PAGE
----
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pected card has not been left at his dwelling, and that therefore lie must sit down to his disheartening task, of supporting bis own society through a long and tedious evening; he who can recognise symptoms like these in his own former experience, and has had the happiness to recover his mental health, will at once do justice to the pencil of Gibbon, for the truly graphic stroke of the' rattling coaches;' acknowledge the vast effort of literary industry which the re-action of such violent oppression would produce, in order to cast off the load of languor from the labouring vitals, and congratulate his own happy emancipation from the thraldom of worldly service, by the only remedy which is fully effectual; a remedy which Gibbon, alas! did not apply, but which nevertheless is clearly pointed out in the sacred Scriptures to every searching reader, and which, when truly employed, never fails to exert its benign efficacy, in raising the human heart to a state of independence upon worldly comforts. This is the victory which overcometh the world, even our faith.

But, whatever may have been its origin, whether native ardour, or the artificial activity of involuntary solitude, or a mixture of both, concerning the existence of a very high degree of literary industry in Mr. Gibbon,there is no doubt; and perhaps, as his subject required, we may admit that he really exerted even a greater portion of that chief virtue of an historian, than either of his competitors. What indeed can be added, to prove the activity of his researches, who, to six large volumes of condensed history, where sometimes the substance of whole folios is contained in a single period, could, besides his own Memoirs and Letters, find time to leave behind him investigations more or less connected with his great work, so numerous and so carefully penned, that three large octavos have already appeared, filled with such essays, as, though perhaps many of them not intended for publication, would however all very well bear it?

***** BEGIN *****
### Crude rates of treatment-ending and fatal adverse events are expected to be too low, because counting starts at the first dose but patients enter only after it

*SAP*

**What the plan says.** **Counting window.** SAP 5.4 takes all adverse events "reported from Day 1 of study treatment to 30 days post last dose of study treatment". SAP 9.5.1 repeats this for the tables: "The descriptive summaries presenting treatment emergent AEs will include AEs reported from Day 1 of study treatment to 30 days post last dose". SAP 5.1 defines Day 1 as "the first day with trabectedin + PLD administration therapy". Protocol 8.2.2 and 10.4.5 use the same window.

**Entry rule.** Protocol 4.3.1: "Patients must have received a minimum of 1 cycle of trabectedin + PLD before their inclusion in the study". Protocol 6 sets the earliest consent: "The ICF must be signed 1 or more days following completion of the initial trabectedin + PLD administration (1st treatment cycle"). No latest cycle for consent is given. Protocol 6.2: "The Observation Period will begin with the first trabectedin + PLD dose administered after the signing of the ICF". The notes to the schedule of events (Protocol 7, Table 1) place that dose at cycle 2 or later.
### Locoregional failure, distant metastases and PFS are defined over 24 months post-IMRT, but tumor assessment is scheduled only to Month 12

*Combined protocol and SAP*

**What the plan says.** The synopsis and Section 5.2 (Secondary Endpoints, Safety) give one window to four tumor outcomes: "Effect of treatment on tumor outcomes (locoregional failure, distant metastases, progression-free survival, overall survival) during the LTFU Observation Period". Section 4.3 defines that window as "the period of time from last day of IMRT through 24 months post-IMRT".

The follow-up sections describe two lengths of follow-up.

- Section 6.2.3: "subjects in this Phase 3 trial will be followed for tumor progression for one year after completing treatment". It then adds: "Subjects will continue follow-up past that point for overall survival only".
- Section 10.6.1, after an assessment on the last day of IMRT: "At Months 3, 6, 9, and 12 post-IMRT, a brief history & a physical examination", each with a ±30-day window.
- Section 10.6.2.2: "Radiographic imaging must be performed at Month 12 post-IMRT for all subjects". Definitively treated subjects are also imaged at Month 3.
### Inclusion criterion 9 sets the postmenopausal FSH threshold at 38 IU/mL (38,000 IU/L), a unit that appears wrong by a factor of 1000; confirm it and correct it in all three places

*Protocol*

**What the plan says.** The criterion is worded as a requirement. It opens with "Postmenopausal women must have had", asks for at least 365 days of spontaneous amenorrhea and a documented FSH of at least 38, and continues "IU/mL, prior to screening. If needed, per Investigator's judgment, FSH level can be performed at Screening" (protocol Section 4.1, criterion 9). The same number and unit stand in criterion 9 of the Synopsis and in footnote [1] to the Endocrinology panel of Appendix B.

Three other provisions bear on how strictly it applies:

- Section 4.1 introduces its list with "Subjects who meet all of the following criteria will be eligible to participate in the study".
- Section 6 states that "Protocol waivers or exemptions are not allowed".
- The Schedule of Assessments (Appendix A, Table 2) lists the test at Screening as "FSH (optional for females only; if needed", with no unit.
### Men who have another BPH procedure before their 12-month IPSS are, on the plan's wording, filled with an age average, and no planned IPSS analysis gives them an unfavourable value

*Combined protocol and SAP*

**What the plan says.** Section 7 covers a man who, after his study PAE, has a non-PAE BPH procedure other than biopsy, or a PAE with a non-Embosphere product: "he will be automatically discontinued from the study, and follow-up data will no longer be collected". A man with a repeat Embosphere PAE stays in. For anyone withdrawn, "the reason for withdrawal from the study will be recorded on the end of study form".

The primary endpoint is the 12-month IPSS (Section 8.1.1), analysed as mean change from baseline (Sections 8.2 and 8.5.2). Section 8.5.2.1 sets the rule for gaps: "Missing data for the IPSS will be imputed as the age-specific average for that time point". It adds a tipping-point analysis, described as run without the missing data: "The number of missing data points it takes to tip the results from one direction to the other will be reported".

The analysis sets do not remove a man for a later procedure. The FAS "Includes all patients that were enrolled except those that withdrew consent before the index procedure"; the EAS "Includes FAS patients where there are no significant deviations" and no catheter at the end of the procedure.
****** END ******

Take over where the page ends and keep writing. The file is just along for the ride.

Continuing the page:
When we compared the labours of the historian with the familiar narrative of the social circle, we hinted, that in the latter case, truth is either a matter of no consequence, or is easily obtained. How different in this respect is the situation of the historian! To him truth is quite essential; and frequently his most troublesome and tedious labour is bestowed upon sifting out the truth, amid the obscurity or contradictions of contemporary writers. The period which our Author had undertaken to enlighten, gave him more than his full share of this unpleasant work. But, what was still worse, he had to travel through what are justly called dark ages; periods of time so barren of events, for want of good writers, that they may be compared to the desolate wilds, in crossing which the weary traveller is doomed to spend whole days, without meeting one object attractive enough to relieve the unvarying picture of lonesomeness and sterility. Under these circumstances, our historian has done all that could be done : he could not create facts, (as it has often been justly observed, that no literary loss is more hopeless than that of historical records,) but he has with immense toil and patience done every thing but create them. He has diligently read and carefully meditated whatever hints such times afforded, from the lofty flights of the poet to the dry detail of the lawyer; and by applying to the result an extensive knowledge of human nature, has often succeeded in delineating a very probable continuity of coast, where former writers could assign no precise boundary to the indefinite terra incognita of their story. That he has been able to make such parts of his work equal in interest to other parts, we would not venture to assert; he has himself confessed, what every reader will perceive, that the times of Honorius and his successors, do not fix the attention, like those for instance of Constantine and Julian. If the historian would be luminous, he must be quite familiar with his subject. The pages of Gibbon have been pronounced luminous by no trifling authority, and that in the presence of an august assembly, whose un-dissenting silence may he taken for assent. Judge then, what powers, as well as labours, are supposed, before a man can be thoroughly familiar with such an extent of story, so diversified in whatever can diversify a subject of that kind. Our other historians had indeed some variety of laws and manners to contend with; but, after all, the one never goes far out of England, and the other rarely for any length of time leaves the precincts of modern Europe; (for when we are speaking of events properly historical, America must be put out of the question;) while Gibbon, besides what relates to other parts of the world, had to trace Europe through a total and radical change in its religion, its geography, and its languages. With what prodigious diversity of manners was he bound to make himself familiar, who had a subject so various and extensive to illustrate. When Robertson at one time proposed taking for his subject the age of Leo X. and the revival of arts, he was soon induced to lay aside all thought of it, when reminded by his friend Hume, that he could not possibly have or acquire the intimate acquaintance with the imitative arts, which he would find absolutely requisite, if he would do perfect justice to his subject. How many subjects of equal difficulty with this had Gibbon to study, before he could worthily commence Historian of the Roman Empire. But then, he made the best possible use of his time and opportunities. In the closet he read and extracted books; in society he observed and studied men; and even when engaged in the camp as a militia-officer, he embraced the occasion of making himself familiar with military tactics. One subject, and only one, he never examined to the bottom; but on the head of religion, as we shall treat it at large hereafter, we shall say no more at present.